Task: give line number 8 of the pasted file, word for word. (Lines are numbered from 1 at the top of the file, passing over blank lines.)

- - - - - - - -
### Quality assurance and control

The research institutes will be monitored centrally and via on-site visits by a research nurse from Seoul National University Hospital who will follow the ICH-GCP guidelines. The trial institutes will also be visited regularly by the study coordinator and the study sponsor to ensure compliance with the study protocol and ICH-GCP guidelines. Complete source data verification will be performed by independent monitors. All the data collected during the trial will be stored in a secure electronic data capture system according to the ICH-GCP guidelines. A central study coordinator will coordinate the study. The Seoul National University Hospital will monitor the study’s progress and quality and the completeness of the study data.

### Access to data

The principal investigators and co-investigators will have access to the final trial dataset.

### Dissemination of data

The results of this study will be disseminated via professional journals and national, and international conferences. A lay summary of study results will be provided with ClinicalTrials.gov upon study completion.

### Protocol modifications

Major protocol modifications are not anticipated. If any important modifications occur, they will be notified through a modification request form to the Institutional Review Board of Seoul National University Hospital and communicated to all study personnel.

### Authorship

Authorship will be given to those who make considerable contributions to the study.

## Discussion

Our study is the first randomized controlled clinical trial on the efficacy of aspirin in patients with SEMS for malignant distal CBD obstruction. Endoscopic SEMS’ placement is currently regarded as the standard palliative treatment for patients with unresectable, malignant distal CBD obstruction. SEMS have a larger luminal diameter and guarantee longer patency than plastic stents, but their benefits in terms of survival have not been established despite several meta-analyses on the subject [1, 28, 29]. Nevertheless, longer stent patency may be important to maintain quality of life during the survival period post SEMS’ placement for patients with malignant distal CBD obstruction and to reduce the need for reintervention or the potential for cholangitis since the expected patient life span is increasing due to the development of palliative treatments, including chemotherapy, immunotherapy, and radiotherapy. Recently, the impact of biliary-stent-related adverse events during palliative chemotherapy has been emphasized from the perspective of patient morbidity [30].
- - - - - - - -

Major protocol modifications are not anticipated. If any important modifications occur, they will be notified through a modification request form to the Institutional Review Board of Seoul National University Hospital and communicated to all study personnel.